June 2022 marked the tenth anniversary of Gillian Flynn’s mega blockbuster novel Gone Girl. This anniversary prompted many looks back at the novel’s significance; for example:
“A master class in marital manipulation, the influence of the novel continues to cascade through the category; to this day, every other thriller is pitched as “Gone Girl meets XYZ.” So many articles have been published to explain its enduring influence—on everything from domestic suspense as a subgenre, feminine rage storylines, and deranged plot twists—that we can lose sight of one important fact: the book holds up; it’s timeless, and as readable now as it was then.”— Vannessa Cronin, Amazon Editor
And all these discussions made me think back to my own initial reaction to Gone Girl: This novel underlay my recognition of Life Stories in Literature.
A bit of background is necessary here. In 2005 I went back to school because of a vague feeling that there were some things I needed to learn. I had been involved in life writing workshops with older adults, particularly women, and when I started working on my degree in psychology I discovered the emerging area that psychologists call narrative identity theory. As I learned more about this topic, I realized that I was studying life stories because I needed to understand my own. I wrote my dissertation on life stories and got my degree in 2011.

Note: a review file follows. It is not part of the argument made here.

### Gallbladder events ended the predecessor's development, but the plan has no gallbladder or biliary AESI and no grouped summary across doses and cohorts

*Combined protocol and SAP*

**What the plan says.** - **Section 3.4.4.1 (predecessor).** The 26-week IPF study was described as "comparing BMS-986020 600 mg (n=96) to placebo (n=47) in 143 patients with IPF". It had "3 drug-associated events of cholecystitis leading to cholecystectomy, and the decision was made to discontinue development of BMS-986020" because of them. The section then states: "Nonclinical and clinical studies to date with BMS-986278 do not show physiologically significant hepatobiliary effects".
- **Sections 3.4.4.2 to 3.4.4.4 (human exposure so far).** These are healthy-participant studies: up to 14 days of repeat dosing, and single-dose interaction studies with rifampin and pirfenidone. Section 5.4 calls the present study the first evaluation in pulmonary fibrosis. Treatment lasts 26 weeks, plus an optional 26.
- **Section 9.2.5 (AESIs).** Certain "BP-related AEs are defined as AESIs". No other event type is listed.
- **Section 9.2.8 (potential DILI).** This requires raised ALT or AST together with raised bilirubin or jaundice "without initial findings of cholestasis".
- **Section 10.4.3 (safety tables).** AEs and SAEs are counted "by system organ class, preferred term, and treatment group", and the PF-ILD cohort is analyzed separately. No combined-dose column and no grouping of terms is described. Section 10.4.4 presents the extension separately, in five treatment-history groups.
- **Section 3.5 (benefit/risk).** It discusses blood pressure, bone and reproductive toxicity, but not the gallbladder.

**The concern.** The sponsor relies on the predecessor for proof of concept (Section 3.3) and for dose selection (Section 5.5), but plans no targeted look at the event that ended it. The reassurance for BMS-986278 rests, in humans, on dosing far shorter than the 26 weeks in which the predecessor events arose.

My first literary love has always been fiction. When I read Gone Girl soon after its publication in 2012, I was amazed to see various elements of life story writing working together to build the narrative of Nick and Amy Dunne’s married life.
In 2014, when I began writing about Life Stories in Literature, I explained how Gone Girl pulls together many of the themes that illustrate how narrative identity theory can aid in understanding fiction:
Life Stories in Literature
we are what we remember
inside vs. outside stories
hidden identities & secrets
creating/controlling one’s own narrative
alternate life options
turning points/life decisions
when/how lives intersect
multiple points of view
change your story, change your life
The more I’ve pursued this approach to literature, the more I’ve come to agree with Cronin’s assessment: “the book holds up; it’s timeless, and as readable now as it was then.”
© 2022 by Mary Daniels Brown